Til forsvar for ualmindelige navne

Som jeg nævnte i mit sidste blogindlæg, hygger jeg mig lidt med genealogi for tiden.

Ud over de frit tilgængelige kirkebøger har jeg fået nogle stamtræer af svingende kvalitet af mine forældre og min svigerfar, men jeg opdagede forleden, at internettet nogle gange er klart den hurtigste måde at komme videre på.

En del navne i min slægt er alt for almindelige til at kunne googles effektivt – Jens Nielsen er altså et meget almindeligt navn, også selvom man kan tilføje sognet.

Men så puttede jeg min oldemor, Mette Ottilie/Othilie/Ottilia Sørensen Smidt/Schmidt ind, og straks fandt jeg hele to omfattende stamtræer, der indeholder hende: Vang-Larsen og Udengaard Rasmussen.

Billedet til højre er af hendes mor (min tipoldemor, eller mere præcist min morfars mormor), Maren Sørensen Smidt (født Laursen). Jeg havde aldrig før set et billede af hende, så det var lidt sjovt at finde det på internettet. 🙂

På samme måde får Amaias eventuelle efterkommere nok rimeligt let ved at finde deres fjerne slægtninge.

Fra et genealogisk synspunkt burde meget almindelige navne forbydes!

Danske kirkebøger

Jeg opdagede i går, at alle de danske kirkebøger fra før ca. 1910 (og nogle af de lidt nyere) er scannet ind og er frit tilgængelige.

Det gør det jo en del nemmere at lave sit stamtræ, når man bare kan bladre i kirkebøgerne på sin computer i Skotland uden at skulle en tur til Landsarkivet i Viborg.

Som et eksempel er her fødselsregistreringen for min morfars farfar, Jens Nielsen Skipper fra Mols (klik på det for en større udgave):

Man lærer en del af det. Jeg troede for eksempel, at Skipper var et øgenavn, men manden hed det jo officielt (men gav det ikke videre til sin søn, Jens Marius Nielsen).

Recent history?

The Berlin Wall was opened twenty years ago today.

Phyllis and I started talking about how it to us is something we remember clearly, but to Marcel (born 1997) it is just an event from the history books, just like WWII.

That reminded me of a discussion I had with my mum once, during which she claimed that WWII was important and recent history, unlike WWI that happened many years ago. I then pointed out that I was born 27 years after the end of WWII, while she born just 25 years after the end of WWI. That shut her up! 🙂

To formalise this a bit, I guess you can split the past into the following periods: (1) Your own memories, typically starting from around age 10 (my first political memory is Poul Schlüter becoming prime minister of Denmark in 1982). (2) Recent history, the stuff that your siblings and friends might remember, so starting perhaps five years before you were born. (3) Your parent generation’s memories, that is, the stuff your parents and teachers remember. (4) Your grandparents’ generation’s memories, basically the stuff older people remember. Anything that happened before then is only known to you from books, or from somebody saying that they remember their grandparents telling them something, i.e., hearsay rather than own experiences.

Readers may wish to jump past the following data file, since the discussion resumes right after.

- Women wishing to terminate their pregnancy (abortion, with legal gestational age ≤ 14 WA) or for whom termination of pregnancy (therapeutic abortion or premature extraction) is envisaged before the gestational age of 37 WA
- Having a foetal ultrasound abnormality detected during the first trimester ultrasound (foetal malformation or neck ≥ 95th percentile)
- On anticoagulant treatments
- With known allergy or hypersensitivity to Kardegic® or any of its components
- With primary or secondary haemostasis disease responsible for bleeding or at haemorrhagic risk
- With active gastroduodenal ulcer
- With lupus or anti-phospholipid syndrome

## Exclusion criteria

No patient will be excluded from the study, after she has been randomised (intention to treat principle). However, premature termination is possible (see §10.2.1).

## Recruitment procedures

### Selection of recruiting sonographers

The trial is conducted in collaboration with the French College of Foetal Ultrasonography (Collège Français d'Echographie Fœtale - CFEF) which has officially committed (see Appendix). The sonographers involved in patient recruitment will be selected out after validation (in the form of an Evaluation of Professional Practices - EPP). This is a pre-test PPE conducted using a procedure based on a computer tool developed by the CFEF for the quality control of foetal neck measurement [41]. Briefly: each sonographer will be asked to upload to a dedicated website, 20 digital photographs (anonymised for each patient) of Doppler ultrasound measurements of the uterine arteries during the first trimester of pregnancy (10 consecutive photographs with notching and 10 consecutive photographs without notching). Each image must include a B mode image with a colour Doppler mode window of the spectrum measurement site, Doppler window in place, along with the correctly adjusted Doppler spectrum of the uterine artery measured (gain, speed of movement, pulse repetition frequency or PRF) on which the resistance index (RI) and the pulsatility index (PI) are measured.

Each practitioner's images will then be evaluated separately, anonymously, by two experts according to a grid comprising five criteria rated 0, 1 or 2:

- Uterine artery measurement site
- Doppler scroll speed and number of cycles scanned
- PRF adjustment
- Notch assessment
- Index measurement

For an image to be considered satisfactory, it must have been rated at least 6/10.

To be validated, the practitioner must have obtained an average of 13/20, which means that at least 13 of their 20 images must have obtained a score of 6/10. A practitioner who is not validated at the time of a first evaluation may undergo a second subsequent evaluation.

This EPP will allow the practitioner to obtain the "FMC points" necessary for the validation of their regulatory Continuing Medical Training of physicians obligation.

To make this concrete, I’ve calculated this for various birth years. To keep this simple and general, I’ve put the generational gap at 30 years. This is obviously not always true, given that it can be anything between 16 and 44, but it’s much easier than trying to figure out when your grandmother’s first political memory was.

  • Born in 2009 (e.g., the baby girl inside Phyllis): Recent history 2004-2009, parent generation’s memories 1989-2003, grandparent generation’s memories 1959-88, ancient history until 1958. That makes the creation of the EEC ancient history.
  • Born in 1997 (e.g., Marcel): Own memories 2007-2009, recent history 1992-2006, parent generation’s memories 1977-91, grandparent generation’s memories 1947-76, ancient history until 1946. That makes WWII ancient history.
  • Born in 1972 (e.g., me): Own memories 1982-2009, recent history 1967-81, parent generation’s memories 1952-66, grandparent generation’s memories 1922-51, ancient history until 1921. That makes WWI ancient history.
  • Born in 1940 (e.g., my dad): Own memories 1950-2009, recent history 1935-49, parent generation’s memories 1920-34, grandparent generation’s memories 1890-1919, ancient history until 1889. That means the creation of Esperanto and the French-Prussian War were ancient history.
  • Born in 1899 (e.g., my paternal grandmother): Own memories from 1909, recent history 1894-1908, parent generation’s memories 1879-93, grandparent generation’s memories 1849-78, ancient history until 1848. That makes the Revolutions of 1848 ancient history.

Clock design



09-08-04 (23)
Originally uploaded by PhylB

They have this wonderful clock in the Duomo of Florence.

It’s clearly from before clock design was standardised.

These days we take it for granted that analogue clocks are divided into 12 hours, counting from midnight and noon, starting from the top and moving clockwise round the circle.

But this clock demonstrates that none of these design decisions are natural or obvious.

The duomo clock is divided into 24 hours, counting from sunset, starting from the bottom, and moving anti-clockwise round the circle.

Just as easy and natural, but these days it looks very, very alien.